Hope this helps.

  55. #55 SLC
    April 15, 2009

    Re douchbag David M

    I’ll call Mr. David Ms’ Healy and raise him one Dr. Harold Varmus, a Nobel Prize winner in medicine.

  56. #56 Michael Suttkus, II
    April 15, 2009

    In the interest of fairness, they should add a third statistic to the widget: Number of children saved from Autism by Anti-vaxer efforts.

    It can’t take too much programming to put a big, fat, unchanging zero there.

  57. #57 sff
    April 16, 2009

    csrster, ababa, Hap: thanks.

    Hap: Yeah, I’ve read that death rates actually went *up* when doctors first got involved, because that was before germ theory was generally accepted, and doctors dealt with sick people while midwives generally didn’t. Don’t have any real cites, though.

    ababa: One question, does refusing anesthesia actually add risk? I can certainly see why people would want to be 100% conscious during the process.

  58. #58 sff
    April 16, 2009

    crud, posted early: there was supposed to be one more sentence there. “Since there’s generally some risk from anesthesia, is birth without it sufficiently more dangerous to the mother or child to make it not a viable choice from a medical perspective?”

  59. #59 Hap
    April 16, 2009

    At our birthing class, the woman running primarily seemed to believe that surgical intervention (Caesarean) increased the risks significantly for childbirth, so that avoiding it was probably in everyone’s best interest, if possible.

    The Better chapter was discussing the difficulty in getting everyone in the hospital (particularly doctors and nurses) to wash their hands after every patient – though it seems to be a significant source of hospital infections (some of which are now difficult to treat), docs/nurses have a hard time because of the time needed (thirty seconds per patient, a lot of patients) and the constant attention. It may not merely have been a matter of not understanding where diseases came from, but the lack of attention and large time requirements for washing hands at the time. I think it’s the second chapter, but I don’t know if the author actually gives citations for those points (again, unless I’ve got them wrong, in which case I’m sorry).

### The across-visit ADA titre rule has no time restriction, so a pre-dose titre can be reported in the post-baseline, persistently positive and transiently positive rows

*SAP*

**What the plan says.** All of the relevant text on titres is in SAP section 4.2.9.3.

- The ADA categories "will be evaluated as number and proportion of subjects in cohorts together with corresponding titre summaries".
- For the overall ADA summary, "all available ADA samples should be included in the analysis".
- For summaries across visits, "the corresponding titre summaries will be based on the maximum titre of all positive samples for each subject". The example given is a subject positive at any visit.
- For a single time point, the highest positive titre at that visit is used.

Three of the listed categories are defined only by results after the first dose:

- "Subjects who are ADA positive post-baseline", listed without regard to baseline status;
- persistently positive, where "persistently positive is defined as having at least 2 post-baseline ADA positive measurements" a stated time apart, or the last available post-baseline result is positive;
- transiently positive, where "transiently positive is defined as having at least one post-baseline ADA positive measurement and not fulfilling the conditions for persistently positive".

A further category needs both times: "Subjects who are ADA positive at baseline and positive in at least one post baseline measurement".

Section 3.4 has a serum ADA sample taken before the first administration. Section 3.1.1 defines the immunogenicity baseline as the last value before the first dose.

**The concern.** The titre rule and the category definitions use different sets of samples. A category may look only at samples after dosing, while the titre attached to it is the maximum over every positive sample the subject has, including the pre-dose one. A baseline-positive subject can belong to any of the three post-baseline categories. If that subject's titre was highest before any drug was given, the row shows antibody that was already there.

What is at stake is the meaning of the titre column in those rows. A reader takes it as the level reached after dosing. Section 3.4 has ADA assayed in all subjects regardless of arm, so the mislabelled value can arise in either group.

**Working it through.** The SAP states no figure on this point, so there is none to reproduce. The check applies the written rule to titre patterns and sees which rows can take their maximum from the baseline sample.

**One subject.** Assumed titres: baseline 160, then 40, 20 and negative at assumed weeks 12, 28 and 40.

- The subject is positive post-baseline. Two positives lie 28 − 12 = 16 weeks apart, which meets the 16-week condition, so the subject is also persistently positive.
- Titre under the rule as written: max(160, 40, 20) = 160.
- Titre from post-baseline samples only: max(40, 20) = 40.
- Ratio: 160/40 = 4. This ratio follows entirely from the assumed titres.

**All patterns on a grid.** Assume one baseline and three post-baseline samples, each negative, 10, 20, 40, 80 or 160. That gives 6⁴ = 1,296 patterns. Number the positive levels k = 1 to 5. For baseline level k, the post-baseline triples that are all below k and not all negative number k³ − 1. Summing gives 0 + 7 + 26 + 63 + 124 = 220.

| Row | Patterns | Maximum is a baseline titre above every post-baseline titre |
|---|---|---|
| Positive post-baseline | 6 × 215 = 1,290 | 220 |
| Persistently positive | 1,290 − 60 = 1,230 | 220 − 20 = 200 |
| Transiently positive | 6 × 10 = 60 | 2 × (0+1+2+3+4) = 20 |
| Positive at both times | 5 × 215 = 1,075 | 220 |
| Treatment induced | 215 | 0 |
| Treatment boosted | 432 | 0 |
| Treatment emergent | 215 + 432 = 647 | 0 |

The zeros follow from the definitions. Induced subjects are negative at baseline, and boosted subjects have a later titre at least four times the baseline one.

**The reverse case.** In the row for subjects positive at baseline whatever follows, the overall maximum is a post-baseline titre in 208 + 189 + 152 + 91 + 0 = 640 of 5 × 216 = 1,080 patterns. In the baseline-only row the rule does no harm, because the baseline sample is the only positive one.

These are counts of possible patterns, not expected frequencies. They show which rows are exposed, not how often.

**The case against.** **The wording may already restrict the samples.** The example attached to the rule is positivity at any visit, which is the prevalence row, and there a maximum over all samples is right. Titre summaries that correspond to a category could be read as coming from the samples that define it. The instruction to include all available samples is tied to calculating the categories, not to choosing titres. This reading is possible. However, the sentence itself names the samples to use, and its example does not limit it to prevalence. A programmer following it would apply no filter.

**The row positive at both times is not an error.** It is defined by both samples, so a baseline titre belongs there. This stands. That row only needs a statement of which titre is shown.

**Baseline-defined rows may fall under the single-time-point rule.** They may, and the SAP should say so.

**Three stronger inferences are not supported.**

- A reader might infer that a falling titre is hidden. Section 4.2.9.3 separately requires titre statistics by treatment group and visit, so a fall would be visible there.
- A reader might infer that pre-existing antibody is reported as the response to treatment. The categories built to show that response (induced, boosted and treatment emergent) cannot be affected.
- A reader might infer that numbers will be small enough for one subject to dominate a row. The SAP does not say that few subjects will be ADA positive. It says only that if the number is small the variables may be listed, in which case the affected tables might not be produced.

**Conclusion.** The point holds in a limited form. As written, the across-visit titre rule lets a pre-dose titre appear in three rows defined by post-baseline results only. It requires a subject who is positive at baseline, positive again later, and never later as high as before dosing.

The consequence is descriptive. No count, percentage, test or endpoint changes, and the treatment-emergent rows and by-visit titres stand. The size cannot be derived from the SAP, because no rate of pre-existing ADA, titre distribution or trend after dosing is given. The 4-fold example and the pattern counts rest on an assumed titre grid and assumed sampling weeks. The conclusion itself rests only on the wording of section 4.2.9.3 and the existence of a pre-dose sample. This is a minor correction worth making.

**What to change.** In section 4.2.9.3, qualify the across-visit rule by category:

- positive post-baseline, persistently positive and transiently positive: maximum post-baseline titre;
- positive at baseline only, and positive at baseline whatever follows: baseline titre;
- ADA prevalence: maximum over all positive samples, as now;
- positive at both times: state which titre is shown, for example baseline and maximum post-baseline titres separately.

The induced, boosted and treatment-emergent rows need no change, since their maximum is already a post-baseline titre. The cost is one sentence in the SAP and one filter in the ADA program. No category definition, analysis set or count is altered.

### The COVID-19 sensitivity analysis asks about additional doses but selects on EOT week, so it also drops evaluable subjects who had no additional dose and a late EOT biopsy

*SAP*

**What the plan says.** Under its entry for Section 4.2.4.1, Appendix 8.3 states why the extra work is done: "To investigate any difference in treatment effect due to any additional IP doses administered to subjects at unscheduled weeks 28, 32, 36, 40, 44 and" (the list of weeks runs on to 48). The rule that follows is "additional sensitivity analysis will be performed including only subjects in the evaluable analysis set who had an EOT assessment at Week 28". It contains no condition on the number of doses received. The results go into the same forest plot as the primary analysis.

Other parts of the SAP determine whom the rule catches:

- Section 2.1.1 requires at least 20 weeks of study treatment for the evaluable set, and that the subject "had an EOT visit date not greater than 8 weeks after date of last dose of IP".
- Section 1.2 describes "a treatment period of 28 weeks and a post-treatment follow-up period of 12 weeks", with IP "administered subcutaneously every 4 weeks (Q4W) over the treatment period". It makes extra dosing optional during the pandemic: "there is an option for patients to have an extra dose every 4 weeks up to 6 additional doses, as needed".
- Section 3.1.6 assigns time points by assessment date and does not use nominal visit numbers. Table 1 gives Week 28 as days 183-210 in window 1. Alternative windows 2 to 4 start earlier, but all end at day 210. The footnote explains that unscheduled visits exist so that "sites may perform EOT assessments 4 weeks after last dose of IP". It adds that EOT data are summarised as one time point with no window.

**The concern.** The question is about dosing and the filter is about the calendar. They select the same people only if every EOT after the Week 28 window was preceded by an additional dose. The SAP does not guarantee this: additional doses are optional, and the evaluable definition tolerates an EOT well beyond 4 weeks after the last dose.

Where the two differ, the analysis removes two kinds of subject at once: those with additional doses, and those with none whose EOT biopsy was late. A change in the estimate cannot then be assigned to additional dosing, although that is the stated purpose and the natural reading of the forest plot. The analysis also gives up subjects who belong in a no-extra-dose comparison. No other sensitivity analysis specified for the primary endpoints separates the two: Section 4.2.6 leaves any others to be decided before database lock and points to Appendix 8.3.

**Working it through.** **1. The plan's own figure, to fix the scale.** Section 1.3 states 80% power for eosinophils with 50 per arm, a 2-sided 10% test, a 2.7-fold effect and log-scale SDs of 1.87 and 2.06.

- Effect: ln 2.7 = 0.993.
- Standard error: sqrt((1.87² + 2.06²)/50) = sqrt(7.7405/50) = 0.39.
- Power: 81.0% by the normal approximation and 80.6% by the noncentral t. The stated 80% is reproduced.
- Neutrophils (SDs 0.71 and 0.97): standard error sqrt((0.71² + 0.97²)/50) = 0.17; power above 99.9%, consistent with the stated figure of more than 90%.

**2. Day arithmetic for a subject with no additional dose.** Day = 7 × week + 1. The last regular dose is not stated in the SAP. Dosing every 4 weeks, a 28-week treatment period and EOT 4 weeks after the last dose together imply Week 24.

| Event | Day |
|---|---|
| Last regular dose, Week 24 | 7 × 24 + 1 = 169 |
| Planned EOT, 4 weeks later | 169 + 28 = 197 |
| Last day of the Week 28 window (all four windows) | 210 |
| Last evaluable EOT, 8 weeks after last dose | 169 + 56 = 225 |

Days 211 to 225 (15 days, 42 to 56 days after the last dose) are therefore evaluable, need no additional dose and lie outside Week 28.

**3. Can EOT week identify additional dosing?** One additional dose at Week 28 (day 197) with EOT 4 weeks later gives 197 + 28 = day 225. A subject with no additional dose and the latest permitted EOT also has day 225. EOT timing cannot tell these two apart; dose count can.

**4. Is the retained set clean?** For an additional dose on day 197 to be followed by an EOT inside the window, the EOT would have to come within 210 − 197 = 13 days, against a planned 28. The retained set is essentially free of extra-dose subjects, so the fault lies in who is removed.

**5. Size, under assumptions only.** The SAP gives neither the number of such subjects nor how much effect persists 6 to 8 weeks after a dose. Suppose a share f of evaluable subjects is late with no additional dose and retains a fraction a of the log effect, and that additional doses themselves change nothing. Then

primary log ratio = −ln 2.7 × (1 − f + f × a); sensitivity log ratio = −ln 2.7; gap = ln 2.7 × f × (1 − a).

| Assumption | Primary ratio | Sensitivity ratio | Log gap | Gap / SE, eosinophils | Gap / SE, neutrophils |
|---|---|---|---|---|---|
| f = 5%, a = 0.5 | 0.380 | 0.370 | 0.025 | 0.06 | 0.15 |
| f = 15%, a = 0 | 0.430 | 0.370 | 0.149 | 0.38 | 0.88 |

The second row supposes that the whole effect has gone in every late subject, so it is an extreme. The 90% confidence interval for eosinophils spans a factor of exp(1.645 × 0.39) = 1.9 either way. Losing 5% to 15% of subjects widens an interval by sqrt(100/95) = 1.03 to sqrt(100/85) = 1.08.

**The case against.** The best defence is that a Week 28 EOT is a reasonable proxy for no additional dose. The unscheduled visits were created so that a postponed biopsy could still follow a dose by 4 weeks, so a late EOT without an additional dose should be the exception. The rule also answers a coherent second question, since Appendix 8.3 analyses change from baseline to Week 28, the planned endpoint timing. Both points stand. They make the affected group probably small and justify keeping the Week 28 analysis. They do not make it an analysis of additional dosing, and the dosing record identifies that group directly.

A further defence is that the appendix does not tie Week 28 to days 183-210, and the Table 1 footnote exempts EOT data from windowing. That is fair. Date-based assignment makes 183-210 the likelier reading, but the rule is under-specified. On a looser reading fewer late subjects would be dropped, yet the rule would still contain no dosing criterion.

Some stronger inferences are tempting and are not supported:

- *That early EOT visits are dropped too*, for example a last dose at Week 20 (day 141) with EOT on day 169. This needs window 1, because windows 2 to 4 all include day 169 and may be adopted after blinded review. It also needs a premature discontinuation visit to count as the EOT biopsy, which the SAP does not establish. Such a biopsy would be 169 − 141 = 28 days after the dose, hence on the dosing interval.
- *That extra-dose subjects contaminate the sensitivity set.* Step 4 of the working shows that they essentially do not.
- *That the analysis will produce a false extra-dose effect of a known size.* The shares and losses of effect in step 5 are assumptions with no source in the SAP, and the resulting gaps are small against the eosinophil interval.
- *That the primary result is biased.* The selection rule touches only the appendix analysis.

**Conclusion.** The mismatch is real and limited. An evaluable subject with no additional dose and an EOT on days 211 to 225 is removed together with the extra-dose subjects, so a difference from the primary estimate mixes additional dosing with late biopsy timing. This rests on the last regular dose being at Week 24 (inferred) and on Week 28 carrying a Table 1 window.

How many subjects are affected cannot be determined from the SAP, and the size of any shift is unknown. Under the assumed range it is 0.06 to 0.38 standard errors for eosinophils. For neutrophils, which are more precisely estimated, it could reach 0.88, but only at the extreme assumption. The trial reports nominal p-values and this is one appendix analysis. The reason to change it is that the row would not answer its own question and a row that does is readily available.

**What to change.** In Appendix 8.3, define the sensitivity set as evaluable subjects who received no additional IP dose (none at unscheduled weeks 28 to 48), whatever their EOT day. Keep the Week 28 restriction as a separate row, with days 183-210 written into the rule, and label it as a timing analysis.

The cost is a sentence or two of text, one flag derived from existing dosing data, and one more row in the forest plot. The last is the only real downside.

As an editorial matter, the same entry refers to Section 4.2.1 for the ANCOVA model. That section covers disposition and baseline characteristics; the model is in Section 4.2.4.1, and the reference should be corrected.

60. #60 Kemist
    April 16, 2009

    The bottom line, according to the BBC, is that there is no difference in death rates between home-birth and hospital-birth groups.

    If you think carefully about these stats they’re not very reassuring. Think about it : how many pre-eclamptic pregnancies end up in a home/birthing house ? How many trisomic ? Twins/triplets, siamese ? Breech ? Diabetics ? And still the complication rates are equal ? Me thinks either hospital does a first rate job, and/or home births result in preventable complications.

    I’ve heard the same argument in the mouth of my brother in law, a normally intelligent person who doesn’t know very much about biological sciences and medicine but somehow thinks he’s an expert (my sister is about to give birth and has swallowed a lot of codswallop, probably from her mother-in-law, about pregnancy and birth).

    I regret not having been there when he spoke those moronic arguments. I have a strong suspicion that he is avoiding the subject with me (and to some extent now with my brother, who is studying microbiology) to avoid looking like a big fat idiot.

  61. #61 Grizzly Smith
    August 17, 2009

    RE the previous post: Okay, wait: the home births are catch-as-catch-can, whatever you get, you Deal With; hospital births, you start with as full knowledge of every aspect you can ask about or filter from previous births. And the death rates are -the-same-???

    You’re right, those stats are “not very reassuring.”

    I think (as a kid I survived Rubella among other diseases/virii, as an adult I survived shingles) Vaccination Are Good.

    For maybe a century or so, kids have been born in hospitals, sometimes. For tens of thousands of years, kids were born wherever Mom happened to be. Lots died. Some lived, hence we’re here to argue about that.

    In a normal birth, a hospital prepares for Every Conceivable Horrible Complication, then lets Mom give birth. Or a midwife lets Mom give birth. If complications happen, Mom gets sent to the hospital, or she’s already -at- the hospital. And sometimes, dead is dead.

    I think Vaccination is a separate issue, and Built To Stay That Way.